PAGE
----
With the weather improving and the summer months approaching police want to ensure that anyone going out in the county on two wheels is as safe as they can be.
April has seen the Suffolk Police and Crime Commissioner’s ‘Passmore Priority’ as cycling and motorcycling safety.
During the month Tim Passmore, along with Cllr Graham Newman, Suffolk County Council cabinet member for roads and transport, undertook Bikeability Training and successfully achieved Bikeability Level Three.
The training was delivered by John Showell, road safety officer (Bikeability) and Iain Watson, senior road safety officer.
Mr Watson said: “They were already good cyclists, but both learned more about safer road positioning and how to cycle with other traffic when to be more cautious or when to be more assertive.”
Mr Passmore said: “I thoroughly enjoyed my cycle training and would encourage other cyclists to do the same.
“The session was a great opportunity to refresh my cycling skills and learn new tips to keep me safe on the road.
“Whether you cycle as a hobby or as a commuter it is important to know how to keep safe on our roads so I’d encourage every cyclist to think about refreshing their skills by taking note of these simple safety tips or by signing up to a Bikeability course.”
Police are looking to following on from this by offering safety tips to both cyclists and drivers so that riders’ journeys, whether they are for pleasure or commuting, end safely.
Tips for cyclists
1. Ride positively, decisively and well clear of the kerb – look and signal to show drivers what you plan to do and make eye contact where possible so you know drivers have seen you
2. Avoid riding up the inside of large vehicles, like lorries or buses, where you might not be seen
3. Always use lights after dark or when visibility is poor
4. Wearing light coloured or reflective clothing during the day and reflective clothing and/or accessories in the dark increases your visibility
5. Follow the Highway Code including observing ‘stop’ and ‘give way’ signs and traffic lights
6. Wear a correctly fitted cycle helmet, which is securely fastened and conforms to current regulations
Tips for drivers
1. Look out for cyclists, especially when turning - make eye contact if possible so they know you’ve seen them
2. Use your indicators - signal your intentions so that cyclists can react
3. Give cyclists space – If there isn’t sufficient space to pass, hold back. Remember that cyclists may need to manoeuvre suddenly if the road is poor, it’s windy or if a car door is opened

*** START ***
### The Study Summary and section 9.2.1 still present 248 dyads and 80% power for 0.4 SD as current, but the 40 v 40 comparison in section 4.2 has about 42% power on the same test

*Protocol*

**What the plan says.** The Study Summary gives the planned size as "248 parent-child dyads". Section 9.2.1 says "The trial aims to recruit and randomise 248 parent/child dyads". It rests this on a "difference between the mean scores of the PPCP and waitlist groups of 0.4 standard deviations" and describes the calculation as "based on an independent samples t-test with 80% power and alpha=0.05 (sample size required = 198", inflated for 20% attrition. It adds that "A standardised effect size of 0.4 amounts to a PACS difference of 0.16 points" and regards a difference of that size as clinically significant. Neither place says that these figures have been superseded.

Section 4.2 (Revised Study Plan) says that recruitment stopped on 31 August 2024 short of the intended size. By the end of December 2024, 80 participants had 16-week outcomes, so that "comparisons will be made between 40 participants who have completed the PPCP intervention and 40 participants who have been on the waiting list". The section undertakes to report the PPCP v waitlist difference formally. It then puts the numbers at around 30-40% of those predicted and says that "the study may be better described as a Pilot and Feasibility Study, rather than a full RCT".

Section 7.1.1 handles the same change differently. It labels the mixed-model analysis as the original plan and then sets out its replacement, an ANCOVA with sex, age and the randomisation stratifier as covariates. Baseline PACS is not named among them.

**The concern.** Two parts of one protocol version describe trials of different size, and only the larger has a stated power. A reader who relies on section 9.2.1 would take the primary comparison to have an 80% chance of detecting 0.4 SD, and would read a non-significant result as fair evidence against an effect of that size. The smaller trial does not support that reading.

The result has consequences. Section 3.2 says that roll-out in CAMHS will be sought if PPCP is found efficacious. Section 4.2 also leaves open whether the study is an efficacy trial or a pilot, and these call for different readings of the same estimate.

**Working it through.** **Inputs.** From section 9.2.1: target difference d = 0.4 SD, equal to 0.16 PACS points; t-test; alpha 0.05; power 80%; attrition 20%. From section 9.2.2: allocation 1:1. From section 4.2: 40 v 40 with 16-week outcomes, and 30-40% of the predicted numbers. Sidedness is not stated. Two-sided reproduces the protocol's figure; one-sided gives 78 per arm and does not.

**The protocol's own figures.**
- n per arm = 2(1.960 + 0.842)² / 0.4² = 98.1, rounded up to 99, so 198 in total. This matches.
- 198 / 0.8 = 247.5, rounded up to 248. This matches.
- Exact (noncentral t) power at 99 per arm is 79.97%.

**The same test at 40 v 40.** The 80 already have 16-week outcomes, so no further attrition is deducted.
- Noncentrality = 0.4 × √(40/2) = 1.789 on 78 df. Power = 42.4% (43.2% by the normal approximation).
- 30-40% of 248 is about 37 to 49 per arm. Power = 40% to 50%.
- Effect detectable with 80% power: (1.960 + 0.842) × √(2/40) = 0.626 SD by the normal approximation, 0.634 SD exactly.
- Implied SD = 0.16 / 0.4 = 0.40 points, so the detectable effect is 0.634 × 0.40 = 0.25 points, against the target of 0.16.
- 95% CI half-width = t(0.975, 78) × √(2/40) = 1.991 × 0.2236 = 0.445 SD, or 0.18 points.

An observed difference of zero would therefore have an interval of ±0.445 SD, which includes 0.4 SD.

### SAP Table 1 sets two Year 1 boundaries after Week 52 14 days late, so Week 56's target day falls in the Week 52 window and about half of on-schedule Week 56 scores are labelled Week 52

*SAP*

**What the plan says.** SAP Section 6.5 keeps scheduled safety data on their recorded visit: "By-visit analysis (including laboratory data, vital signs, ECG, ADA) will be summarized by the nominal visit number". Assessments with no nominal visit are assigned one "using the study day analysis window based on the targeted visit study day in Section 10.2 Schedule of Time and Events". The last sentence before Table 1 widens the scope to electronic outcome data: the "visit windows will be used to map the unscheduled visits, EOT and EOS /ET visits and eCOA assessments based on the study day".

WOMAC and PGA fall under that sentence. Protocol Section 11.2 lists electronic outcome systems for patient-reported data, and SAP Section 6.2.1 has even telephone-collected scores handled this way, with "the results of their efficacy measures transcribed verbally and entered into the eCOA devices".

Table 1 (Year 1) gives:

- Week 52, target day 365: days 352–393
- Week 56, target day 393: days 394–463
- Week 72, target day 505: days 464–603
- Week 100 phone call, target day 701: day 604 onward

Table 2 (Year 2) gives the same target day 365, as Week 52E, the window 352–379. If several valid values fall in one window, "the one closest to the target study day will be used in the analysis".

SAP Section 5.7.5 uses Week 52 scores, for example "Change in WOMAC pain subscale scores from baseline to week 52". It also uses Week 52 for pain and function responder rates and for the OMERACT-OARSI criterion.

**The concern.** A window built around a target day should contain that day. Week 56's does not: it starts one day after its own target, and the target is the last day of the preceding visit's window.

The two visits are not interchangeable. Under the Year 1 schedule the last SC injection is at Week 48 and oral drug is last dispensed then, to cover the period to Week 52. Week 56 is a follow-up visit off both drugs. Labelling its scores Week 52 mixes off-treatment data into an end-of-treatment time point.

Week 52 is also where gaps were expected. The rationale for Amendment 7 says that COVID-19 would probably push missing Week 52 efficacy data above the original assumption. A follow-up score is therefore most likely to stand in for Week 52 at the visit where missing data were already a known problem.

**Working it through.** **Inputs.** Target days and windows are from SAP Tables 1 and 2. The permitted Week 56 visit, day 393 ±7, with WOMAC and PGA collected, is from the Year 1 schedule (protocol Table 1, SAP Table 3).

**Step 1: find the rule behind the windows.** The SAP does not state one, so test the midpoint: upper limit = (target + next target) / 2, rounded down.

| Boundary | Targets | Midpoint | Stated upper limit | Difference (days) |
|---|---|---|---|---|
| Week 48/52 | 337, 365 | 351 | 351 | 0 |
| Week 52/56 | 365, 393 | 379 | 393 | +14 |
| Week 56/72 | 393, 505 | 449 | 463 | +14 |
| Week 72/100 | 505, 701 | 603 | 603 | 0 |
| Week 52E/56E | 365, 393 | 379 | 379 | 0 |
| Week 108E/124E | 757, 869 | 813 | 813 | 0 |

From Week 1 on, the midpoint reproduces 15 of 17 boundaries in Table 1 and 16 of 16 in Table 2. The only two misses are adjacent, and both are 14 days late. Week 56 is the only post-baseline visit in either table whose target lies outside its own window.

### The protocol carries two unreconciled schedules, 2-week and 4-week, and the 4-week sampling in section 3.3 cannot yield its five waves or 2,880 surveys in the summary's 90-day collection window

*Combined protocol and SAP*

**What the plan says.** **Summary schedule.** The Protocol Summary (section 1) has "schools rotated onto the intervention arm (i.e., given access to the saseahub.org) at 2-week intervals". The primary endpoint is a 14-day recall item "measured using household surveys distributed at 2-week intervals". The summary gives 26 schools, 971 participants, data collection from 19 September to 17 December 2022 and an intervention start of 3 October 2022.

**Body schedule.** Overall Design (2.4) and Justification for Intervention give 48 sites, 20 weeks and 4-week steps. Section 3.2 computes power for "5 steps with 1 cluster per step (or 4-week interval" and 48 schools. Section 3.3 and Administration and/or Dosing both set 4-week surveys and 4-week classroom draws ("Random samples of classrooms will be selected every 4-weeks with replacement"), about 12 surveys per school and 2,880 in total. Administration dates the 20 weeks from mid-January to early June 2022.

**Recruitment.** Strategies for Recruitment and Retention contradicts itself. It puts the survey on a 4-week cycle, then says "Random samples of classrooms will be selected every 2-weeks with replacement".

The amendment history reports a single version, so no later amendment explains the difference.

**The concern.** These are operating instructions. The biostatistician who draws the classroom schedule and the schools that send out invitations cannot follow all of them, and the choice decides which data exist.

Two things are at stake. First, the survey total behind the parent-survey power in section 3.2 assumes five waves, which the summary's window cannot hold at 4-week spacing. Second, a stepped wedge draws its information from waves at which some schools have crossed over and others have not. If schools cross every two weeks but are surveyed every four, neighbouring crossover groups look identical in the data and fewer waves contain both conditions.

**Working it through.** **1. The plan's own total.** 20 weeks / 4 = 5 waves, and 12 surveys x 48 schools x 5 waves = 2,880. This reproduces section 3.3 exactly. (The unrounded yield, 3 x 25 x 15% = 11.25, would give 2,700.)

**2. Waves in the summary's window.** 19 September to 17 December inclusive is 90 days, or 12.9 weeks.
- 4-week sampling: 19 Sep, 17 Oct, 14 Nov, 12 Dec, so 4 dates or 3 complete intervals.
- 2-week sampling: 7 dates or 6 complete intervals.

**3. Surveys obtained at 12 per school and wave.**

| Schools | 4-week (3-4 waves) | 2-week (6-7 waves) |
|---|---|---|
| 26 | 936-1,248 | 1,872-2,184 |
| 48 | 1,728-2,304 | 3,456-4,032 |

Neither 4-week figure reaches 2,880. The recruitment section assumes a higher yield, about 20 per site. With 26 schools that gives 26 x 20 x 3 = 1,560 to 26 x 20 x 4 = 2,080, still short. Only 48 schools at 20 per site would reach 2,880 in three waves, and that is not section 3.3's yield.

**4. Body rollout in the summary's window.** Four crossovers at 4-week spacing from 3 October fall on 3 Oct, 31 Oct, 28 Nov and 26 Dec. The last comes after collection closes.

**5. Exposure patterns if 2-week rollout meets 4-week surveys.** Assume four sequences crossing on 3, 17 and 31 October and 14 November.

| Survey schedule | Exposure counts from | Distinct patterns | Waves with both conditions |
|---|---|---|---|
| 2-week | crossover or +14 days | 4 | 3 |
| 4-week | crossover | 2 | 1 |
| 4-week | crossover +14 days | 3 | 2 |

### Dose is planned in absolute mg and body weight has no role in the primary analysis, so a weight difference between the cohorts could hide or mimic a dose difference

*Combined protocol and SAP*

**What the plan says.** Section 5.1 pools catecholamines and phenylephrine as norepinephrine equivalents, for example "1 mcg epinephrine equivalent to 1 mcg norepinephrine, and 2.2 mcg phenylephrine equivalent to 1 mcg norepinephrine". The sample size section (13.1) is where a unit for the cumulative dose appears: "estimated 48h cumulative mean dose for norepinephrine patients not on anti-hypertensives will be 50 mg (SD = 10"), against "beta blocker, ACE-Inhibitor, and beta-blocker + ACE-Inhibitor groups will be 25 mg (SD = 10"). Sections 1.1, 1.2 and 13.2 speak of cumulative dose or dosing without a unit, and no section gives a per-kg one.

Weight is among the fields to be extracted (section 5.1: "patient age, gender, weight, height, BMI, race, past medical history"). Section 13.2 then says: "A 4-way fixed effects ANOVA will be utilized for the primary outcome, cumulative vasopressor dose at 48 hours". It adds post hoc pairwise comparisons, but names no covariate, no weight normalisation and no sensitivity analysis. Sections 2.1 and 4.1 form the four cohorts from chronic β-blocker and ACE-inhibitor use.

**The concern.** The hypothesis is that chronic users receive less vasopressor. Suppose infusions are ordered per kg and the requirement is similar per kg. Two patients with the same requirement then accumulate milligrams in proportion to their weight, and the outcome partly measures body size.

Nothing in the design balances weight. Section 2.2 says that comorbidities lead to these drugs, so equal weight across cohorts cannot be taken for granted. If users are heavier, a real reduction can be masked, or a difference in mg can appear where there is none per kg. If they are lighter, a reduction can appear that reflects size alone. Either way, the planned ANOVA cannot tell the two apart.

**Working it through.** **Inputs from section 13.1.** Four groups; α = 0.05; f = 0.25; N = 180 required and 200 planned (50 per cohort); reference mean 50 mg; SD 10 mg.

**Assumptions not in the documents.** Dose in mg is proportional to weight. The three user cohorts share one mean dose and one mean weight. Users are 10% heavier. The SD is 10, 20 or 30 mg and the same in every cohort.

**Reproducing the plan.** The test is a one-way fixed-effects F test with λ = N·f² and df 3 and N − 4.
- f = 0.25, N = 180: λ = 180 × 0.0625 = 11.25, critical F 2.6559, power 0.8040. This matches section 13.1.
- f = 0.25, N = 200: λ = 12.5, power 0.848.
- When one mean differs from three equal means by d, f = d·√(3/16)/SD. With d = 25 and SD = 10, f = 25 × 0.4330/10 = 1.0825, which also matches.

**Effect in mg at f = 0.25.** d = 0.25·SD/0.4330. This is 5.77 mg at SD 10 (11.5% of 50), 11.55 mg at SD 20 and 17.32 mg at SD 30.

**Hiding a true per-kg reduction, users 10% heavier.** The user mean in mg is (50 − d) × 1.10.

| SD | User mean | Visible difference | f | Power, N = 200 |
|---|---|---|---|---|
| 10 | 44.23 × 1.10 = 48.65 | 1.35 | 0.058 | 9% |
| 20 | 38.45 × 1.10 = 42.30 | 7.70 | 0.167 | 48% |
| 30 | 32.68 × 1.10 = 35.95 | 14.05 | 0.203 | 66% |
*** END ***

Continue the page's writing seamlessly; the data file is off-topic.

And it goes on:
4. Always check for cyclists when you open your car door
5. Avoid driving over advanced stop lines – these allow cyclists to get to the front and increase their visibility
6. Follow the Highway Code including ‘stop’ and ‘give way’ signs and traffic lights.
In relation to motorcyclists, Suffolk and Norfolk Constabularies are working together through their Joint Roads Policing and Firearms Unit to deliver a new Safe Rider scheme aimed at improving the skills of motorcyclists already on the road.
The two day workshops will run from April through to September, the months when it is considered more motorcyclists take to the roads due to the warmer weather.
They are aimed at riders living in Suffolk and are run with the support of Suffolk Roadsafe and funding from the Copdock Classic Motorcycle Club.
The workshops cost £50 per person and are held at Suffolk Police Headquarters, Martlesham Heath, Ipswich.
The remaining workshop dates for 2014 are:
Assistant Chief Constable Gareth Wilson said: “As one of the partners working to reduce killed and serious injury road collisions, Suffolk Constabulary is committed in supporting the Police and Crime Commissioner’s Priority.
“We would like everyone to enjoy the use of the County’s roads and if cyclists, motorcyclists and motorists all drive and ride carefully, and look out for each other, then everyone can arrive at their destination safely.”
From April 2012 to 2013 there was one fatal accident involving a cyclist and 44 serious injuries, with another fatality the following year and 35 serious injuries.
During the same period involving motorbikes there were four fatal crashes and 73 serious injuries and then 11 fatals and 56 serious injuries.
For all the latest news see Thursday’s (May 15) Echo.